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Aeolian Themodist Action Schematic Diagram
Aeolian Themodist Schematic Diagram
by Richard Vance

Damon Atchison wrote asking about a tubing connection diagram for the Themodist piano he is working on.  He said:

> There are three nipples on the pump: one of 1-1/2-inch diameter
> and two of 1-inch diameter.  Where do they go?"

There are so many variations over the years that I can not speak with any authority.   The player system in my 1912-era Aeolian Pianola Themodist (called Solodant by other companies) has two big hoses from the pump reservoir: one huge hose to the Themodist expression unit, and a smaller hose to the airmotor governor.   Another medium size hose goes from the expression unit to the pedal apparatus.

> Are there two tubes that supply suction to the stack?

Yes.  The action stack of the Themodist player is divided into bass and treble halves; each half has its own large (1-inch) supply hose at the end of the stack, and each large hose connects to its own port on the expression unit.  Two different suctions are available inside the expression unit, called theme and accompaniment.   The louder theme suction is the same as in the main reservoir behind the foot pedals.  The harder you pump the pedals, the louder becomes the theme level, as on a regular player piano.  The softer accompaniment suction comes from the knife valve regulator on the bottom of the expression unit; the suction level is controlled by the force of the long adjustable spring.  The spring can be adjusted as you prefer for 6 to 10 inches accompaniment suction.  The main suction supply for the expression unit is via the large 2-inch hose connected to the reservoir.  (This hose is 1-1/2-inch diameter in later production.)

Accompaniment (regulated) suction is normally applied to both halves of the action stack via one-way check valves.  Louder theme level suction, controlled by the Pianolist's pumping, is applied via pouch valves; these are sucked open whenever the pair of theme accent holes ("snake bites") pass over the tracker bar.  The operator (the "Pianolist") can also control the application of theme level by moving the hand lever which moves a slide valve to apply theme suction to the stack.  A third slide valve inside the expression unit shuts off all suction to the stack (and the pedal system) when the music roll is rewinding.  Return springs are often installed to return the bass and treble slide valves to a normal position.  Some owners prefer that the springs normally hold the levers in the soft (accompaniment) position.  Other owners (like me) spring the levers to be normally in the loud (theme) position so that standard 88-note rolls can be pumped without holding the levers.

The air motor governor (tempo regulator) connects to the main reserve with a 1-inch hose, and another 1-inch hose goes from the governor up to the air motor.  The governor unit has two slide valves: one is operated by the Play-Rewind hand lever (along with the cutout valve in the expression unit).  The other slide valve slowly uncovers a tapered slot which throttles the flow to the airmotor; this is connected to the Tempo lever.  The knife valve regulator on the bottom of the governor unit provides a constant suction to the throttle valve.  It's about 3 inches water gage suction, which is less than the suction for the softest playing.  When the piano is switched to Rewind the slide valve in the governor connects the full pedal reservoir suction directly to the airmotor.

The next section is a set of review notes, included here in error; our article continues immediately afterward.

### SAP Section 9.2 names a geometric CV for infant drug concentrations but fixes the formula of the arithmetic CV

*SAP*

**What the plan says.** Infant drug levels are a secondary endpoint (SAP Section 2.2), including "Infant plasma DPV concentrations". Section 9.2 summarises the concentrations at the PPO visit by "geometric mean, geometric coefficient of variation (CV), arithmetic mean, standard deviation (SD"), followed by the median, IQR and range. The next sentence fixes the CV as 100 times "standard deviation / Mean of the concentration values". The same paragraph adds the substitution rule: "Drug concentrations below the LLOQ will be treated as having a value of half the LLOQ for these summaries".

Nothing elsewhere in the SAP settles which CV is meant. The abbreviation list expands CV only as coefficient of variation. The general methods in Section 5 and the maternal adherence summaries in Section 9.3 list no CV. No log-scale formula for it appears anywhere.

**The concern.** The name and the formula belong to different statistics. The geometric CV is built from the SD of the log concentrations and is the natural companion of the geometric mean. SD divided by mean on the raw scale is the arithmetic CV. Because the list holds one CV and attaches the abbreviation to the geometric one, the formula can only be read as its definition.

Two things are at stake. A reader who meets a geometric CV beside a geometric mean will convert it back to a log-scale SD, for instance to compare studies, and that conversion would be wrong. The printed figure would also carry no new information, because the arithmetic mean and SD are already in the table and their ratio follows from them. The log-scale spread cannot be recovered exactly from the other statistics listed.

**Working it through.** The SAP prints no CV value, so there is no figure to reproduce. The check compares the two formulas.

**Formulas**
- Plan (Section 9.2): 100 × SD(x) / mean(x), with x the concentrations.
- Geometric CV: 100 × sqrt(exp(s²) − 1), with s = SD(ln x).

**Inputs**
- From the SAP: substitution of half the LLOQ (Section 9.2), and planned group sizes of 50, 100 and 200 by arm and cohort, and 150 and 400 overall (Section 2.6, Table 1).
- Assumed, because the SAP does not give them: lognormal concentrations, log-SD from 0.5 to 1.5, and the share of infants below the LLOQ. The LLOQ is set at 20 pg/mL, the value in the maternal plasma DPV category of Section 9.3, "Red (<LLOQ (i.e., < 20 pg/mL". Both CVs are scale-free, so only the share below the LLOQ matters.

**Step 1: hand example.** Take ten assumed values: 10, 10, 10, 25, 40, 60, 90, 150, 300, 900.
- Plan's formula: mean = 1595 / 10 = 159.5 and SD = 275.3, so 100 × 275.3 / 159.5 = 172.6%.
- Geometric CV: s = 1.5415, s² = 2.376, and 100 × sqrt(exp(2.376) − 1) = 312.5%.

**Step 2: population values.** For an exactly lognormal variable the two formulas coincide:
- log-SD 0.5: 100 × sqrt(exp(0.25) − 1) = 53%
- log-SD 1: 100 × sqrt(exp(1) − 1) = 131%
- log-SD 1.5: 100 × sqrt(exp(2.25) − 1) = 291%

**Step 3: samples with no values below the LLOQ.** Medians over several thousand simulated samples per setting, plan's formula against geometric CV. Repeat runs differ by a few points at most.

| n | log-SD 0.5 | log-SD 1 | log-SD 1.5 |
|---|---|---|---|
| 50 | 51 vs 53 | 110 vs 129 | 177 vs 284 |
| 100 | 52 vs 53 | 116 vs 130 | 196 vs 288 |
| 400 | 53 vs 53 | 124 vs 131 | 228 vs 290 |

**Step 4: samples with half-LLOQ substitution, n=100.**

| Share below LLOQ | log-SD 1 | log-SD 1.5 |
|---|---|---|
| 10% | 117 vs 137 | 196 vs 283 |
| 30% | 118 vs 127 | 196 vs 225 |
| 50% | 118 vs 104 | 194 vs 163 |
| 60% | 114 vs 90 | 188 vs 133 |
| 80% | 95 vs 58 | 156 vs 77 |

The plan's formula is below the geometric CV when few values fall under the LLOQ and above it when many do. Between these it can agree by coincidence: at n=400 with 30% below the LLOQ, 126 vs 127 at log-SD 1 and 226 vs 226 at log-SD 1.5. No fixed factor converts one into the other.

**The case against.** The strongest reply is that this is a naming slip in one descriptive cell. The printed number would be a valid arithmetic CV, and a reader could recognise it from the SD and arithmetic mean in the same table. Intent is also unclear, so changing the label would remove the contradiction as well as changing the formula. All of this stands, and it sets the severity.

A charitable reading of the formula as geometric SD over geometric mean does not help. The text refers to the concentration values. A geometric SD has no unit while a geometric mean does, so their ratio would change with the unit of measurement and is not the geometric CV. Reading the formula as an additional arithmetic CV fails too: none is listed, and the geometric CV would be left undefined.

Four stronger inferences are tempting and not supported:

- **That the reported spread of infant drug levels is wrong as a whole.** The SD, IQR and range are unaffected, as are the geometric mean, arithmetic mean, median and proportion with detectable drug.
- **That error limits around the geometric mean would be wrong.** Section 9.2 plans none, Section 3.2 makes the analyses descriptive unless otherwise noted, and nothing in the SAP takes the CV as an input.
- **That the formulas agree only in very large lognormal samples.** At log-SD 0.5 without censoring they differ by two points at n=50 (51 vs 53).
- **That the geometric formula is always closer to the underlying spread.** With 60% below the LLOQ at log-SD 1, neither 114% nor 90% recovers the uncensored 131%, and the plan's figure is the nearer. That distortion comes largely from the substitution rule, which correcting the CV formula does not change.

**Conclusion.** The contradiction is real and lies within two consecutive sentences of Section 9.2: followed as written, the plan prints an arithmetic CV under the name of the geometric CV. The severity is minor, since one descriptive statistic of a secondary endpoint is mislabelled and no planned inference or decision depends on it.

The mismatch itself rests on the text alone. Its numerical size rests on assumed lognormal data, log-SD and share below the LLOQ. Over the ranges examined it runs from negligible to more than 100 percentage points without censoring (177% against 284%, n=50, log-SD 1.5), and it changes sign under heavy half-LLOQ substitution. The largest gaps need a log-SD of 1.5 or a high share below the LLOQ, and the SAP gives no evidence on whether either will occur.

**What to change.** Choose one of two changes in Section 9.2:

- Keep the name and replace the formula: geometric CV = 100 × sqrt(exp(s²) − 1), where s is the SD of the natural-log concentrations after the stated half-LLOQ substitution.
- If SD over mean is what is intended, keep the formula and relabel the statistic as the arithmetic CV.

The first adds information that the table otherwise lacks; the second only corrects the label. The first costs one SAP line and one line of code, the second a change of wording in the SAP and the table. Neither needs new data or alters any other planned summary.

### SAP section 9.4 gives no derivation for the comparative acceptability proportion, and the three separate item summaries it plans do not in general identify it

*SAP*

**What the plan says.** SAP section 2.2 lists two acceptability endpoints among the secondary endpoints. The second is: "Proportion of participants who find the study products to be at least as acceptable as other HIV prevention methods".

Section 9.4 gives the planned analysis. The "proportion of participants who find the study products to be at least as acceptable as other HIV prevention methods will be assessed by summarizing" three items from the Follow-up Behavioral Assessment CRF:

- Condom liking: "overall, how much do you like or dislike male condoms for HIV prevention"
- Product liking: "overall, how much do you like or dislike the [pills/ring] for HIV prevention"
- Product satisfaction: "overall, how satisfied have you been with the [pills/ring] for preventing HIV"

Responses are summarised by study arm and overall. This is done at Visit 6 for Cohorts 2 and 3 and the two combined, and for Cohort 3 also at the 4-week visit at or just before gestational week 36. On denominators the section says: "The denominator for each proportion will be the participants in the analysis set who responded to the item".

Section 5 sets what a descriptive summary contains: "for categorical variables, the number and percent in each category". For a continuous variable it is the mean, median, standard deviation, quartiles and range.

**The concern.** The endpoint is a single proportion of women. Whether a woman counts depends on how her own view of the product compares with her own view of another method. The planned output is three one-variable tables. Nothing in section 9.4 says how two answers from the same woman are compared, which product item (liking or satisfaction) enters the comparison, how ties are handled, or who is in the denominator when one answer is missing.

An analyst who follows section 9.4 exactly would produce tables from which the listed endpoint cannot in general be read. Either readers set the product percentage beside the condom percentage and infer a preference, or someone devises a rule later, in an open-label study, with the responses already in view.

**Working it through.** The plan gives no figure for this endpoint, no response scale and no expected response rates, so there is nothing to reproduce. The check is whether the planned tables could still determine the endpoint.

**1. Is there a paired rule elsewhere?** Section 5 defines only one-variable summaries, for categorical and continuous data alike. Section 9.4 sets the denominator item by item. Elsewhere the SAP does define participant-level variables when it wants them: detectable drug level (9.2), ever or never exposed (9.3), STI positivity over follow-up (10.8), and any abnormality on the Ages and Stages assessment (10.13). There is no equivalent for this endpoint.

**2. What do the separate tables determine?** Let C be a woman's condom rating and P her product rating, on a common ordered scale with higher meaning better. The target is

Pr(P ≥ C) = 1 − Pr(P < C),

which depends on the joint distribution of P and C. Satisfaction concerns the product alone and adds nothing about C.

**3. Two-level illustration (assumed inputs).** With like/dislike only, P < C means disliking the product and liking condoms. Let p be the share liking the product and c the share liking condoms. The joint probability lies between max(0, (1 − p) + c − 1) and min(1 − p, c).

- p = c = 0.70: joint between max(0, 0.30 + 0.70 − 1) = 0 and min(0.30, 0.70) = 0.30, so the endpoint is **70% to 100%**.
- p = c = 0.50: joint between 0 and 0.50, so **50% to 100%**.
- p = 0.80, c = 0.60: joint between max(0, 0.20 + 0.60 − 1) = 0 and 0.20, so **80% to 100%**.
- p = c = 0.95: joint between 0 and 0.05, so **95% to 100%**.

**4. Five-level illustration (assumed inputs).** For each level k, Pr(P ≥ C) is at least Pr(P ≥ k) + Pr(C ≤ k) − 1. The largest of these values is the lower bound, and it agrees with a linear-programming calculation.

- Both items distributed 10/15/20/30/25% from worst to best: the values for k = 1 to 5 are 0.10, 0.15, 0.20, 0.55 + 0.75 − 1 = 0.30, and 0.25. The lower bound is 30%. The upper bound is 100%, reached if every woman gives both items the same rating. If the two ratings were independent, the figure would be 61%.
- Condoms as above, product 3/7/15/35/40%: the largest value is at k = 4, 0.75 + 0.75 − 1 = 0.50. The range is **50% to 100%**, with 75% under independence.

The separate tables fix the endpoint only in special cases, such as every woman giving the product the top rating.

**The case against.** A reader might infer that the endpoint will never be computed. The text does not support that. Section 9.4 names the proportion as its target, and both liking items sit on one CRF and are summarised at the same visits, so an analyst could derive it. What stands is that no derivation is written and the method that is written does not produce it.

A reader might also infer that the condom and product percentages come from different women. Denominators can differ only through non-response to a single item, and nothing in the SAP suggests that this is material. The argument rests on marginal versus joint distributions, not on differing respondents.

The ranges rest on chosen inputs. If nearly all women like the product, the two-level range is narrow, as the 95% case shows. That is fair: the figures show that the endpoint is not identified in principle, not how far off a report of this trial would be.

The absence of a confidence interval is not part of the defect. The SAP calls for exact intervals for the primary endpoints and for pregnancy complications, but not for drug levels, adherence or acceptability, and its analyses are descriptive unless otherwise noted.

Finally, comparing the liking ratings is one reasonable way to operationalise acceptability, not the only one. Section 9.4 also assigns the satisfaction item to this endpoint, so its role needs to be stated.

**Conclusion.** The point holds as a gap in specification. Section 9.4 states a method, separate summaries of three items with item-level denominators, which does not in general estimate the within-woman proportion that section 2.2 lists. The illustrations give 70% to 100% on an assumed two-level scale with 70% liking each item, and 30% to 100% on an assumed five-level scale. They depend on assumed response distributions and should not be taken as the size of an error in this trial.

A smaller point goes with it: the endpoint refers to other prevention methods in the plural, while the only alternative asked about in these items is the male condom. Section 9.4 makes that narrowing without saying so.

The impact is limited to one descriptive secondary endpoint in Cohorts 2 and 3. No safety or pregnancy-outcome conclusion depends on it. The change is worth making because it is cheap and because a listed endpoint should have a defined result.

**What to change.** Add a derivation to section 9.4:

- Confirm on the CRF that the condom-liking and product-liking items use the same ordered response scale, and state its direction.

Some Themodist actions have two roll tracking fingers (or "ears"), other actions have one finger.  In the double-finger system the flapper valves on each side of the music roll are connected to two cutout pouches in the primary box (not shown) which control a pair of linked opposed pneumatics that adjust the spool position.  In the single-finger system, one flapper valve on the left edge of the roll connects directly to a single spool-positioning pneumatic, with no cutout.  Both methods work well during playing, as long as the leather facing on the edge-sensing finger seals the tube completely.  But the later 2-ear design has one advantage: during reroll the primary box is not under vacuum, so the cutout pouches close, isolating the flapper-nozzle lines.  Now the double adjusting pneumatic has full vacuum on both sides, and its movable board automatically centers itself, thereby centering the spool for a neater, tear-free rewind.

All this is hard to make clear in words, so I have made a couple of rough schematic diagrams, shown below.  All the required hose paths are shown functionally, but the actual physical arrangement may be different.

Best regards,
Richard Vance



22 August 1999

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